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  6. Morning Roundup - December 1st

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In an effort to keep DHS.gov current, the archive contains outdated information that may not reflect current policy or programs.

Morning Roundup - December 1st

From the Colorado Springs Gazette, on a new ICE office in Colorado Springs, CO:

After years of lobbying by federal and local officials, an Immigration and Customs Enforcement Office opened Monday in Colorado Springs.

Some of those who sought it believe it was needed to curtail illegal immigration, but law enforcement officials at the official opening downplayed that role.

The downtown office in Colorado Springs is the ninth ICE office in Colorado and houses several cubicles and conference rooms as well as a cache of secure rooms to be used for interviews, confidential paperwork and holding weapons.

Currently, three agents will work out of the office, with plans to add seven more, said U.S. Rep. Doug Lamborn, R-Colo.

The new office will house an investigations branch which will look into criminal cases that span international borders such as human smuggling or criminal organizations with ties in several countries said Kumar Kibble, ICE special agent in charge of Colorado.

El Paso County Sheriff Terry Maketa, who contracts with ICE to house an average of 150 illegal immigrants in his jail, said he didn't expect a local ICE office to have a big impact on day-to-day immigration issues.

From the Associated Press, on the virtual fence project:

Government officials overseeing the construction of a "virtual fence" along the 2,000-mile U.S.-Mexico border hope to turn over the first segment to the Border Patrol in January, while beginning construction on a second stretch in coming weeks.

Although the government has plans to extend the network of cameras, ground sensors and radars along most of the border, officials said they'll draw on lessons from the first two segments in southern Arizona as they contemplate if and where to build more sections and how fast to complete them.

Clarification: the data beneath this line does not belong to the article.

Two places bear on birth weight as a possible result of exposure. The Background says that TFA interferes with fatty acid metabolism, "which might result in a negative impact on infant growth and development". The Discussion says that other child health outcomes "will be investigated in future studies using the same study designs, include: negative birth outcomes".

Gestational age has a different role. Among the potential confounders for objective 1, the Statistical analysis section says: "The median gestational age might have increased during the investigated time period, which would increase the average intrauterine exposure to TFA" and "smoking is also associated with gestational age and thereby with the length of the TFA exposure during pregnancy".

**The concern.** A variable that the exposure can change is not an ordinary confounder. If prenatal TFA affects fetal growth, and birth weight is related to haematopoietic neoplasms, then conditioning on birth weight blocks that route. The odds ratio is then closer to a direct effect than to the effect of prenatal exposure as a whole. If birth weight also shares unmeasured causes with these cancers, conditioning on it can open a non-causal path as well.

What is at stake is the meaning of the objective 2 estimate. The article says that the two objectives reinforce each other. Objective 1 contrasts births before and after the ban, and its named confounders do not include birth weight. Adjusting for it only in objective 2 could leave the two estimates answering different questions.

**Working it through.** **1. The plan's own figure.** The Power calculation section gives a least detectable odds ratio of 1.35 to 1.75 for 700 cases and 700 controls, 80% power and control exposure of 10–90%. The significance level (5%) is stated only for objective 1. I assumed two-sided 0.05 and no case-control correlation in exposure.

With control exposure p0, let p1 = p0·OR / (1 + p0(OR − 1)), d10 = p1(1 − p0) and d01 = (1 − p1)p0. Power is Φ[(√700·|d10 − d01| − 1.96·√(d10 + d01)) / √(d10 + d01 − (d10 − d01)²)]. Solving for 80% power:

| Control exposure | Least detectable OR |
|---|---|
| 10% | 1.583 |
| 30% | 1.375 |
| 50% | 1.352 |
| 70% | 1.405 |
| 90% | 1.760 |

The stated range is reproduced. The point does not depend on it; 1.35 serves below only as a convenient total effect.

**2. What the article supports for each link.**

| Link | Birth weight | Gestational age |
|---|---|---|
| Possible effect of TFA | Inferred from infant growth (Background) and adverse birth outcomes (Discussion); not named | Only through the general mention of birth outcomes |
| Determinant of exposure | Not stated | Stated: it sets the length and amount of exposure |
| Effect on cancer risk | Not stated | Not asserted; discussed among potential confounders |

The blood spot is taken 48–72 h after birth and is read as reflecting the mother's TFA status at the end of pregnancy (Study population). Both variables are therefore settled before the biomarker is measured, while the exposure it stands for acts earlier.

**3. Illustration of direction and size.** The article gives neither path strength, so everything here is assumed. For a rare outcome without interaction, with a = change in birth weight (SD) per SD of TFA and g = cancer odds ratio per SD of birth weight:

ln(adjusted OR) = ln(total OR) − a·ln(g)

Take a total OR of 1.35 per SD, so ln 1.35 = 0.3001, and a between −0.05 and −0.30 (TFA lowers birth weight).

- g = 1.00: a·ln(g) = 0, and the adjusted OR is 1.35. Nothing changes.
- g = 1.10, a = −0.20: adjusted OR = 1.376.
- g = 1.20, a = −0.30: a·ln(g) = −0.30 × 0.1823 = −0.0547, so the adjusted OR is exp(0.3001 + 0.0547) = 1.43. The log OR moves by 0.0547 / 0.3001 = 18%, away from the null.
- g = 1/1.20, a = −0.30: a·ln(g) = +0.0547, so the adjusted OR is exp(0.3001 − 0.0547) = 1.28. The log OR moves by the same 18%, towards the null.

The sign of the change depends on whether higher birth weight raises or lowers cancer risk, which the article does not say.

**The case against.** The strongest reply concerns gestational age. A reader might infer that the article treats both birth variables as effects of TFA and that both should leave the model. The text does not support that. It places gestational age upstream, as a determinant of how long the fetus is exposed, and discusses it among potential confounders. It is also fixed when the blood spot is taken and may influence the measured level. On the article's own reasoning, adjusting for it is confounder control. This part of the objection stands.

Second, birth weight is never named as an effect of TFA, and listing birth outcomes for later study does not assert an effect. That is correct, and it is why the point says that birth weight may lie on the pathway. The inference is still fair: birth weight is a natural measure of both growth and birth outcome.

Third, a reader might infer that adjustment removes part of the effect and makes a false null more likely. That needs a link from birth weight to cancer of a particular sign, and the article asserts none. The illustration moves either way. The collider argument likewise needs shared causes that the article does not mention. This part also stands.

The government estimated it would cost $6.7 billion to cover most of the Mexican border by 2014.

"We do want some time to look at whether or not that really does make the most sense," said Mark Borkowski, the government's director of the virtual fence project.

"Is it really sensible to spend all that money? Or are there other more measured approaches? Maybe there are some places along the border that make sense, but maybe not the entire border."

As it now stands, once both southern Arizona sections are in operation along 53 miles of the border, the next step would be to authorize construction through the majority of the 375-mile border in Arizona, the nation's busiest gateway for immigrant smuggling and a major thoroughfare for marijuana smuggling.

From the Washington Post, on the end of hurricane season:

The Atlantic hurricane season ended Monday with barely a whimper: Not a single hurricane came ashore in the United States.

Since June, when the season began, just nine named storms developed. Only three of them became hurricanes, and those stayed out at sea or weakened before passing over land.

Two tropical storms made landfall in the U.S., causing little more than rain and some beach erosion.

"We had a great, great year," said Chris Vecsey, a salesman at Top Gun Tackle in Orange Beach, Ala., near where Tropical Storm Ida slogged ashore in November.

"Last year we had Gustav and Ike and a couple of other storms that didn't even hit here. And with all the hype, it ruined us. It just didn't happen this year."

The 2009 season was on target with the lower end of forecasters' predictions. Before the season began June 1, the National Hurricane Center had anticipated nine to 14 storms, with four to seven hurricanes - a prediction that the Miami-based center scaled back slightly in August before the arrival of the season's first storm, Tropical Storm Ana.

James Franklin, the center's chief hurricane specialist, credited much of the quiet season to El Nino, the periodic warming of the central Pacific Ocean. El Nino, he said, produced strong winds in the Atlantic that cut down storms before they could develop into hurricanes.

Leadership Events
1:30 PM EST
Secretary Napolitano will deliver remarks highlighting the Department’s critical infrastructure protection efforts at the Counter Improvised Explosive Device (C-IED) Symposium
Gaylord National Resort and Convention Center
201 Waterfront Street
National Harbor, Md.

Public Events
Office of Health Affairs Principal Deputy Assistant Secretary and Deputy Chief Medical Officer Jon Krohmer will moderate a panel on the natural disasters and the federal response at the American Medical Association Third National Congress on Health System Readiness: Disaster Medicine and Public Health Preparedness in the 21st Century
Washington Marriott Wardman Park
2660 Woodley Road, NW
Washington, D.C.

U.S. Immigration and Customs Enforcement New York Special Agent in Charge Jim Hayes will host a small repatriation ceremony to return two Italian artifacts to Italy
Office of Investigations
601 West 26th Street, Suite 700
New York, N.Y.

National Protection and Programs Directorate (NPPD) National Cyber Security Division Acting Director Dr. Peter Fonash will deliver keynote remarks about the 60-day cyber review and current cybersecurity initiatives at the Canada Government Symposium
Hilton Lac-Leamy
3 boulevard du Casino
Gatineau-Ottawa, Canada

2:30 PM EST
Caryn Wagner will participate in a hearing considering her nomination to be Under Secretary of Intelligence and Analysis before the Senate Select Committee on Intelligence
216 Hart Senate Office Building
Washington, D.C.
Last Updated: 09/20/2018
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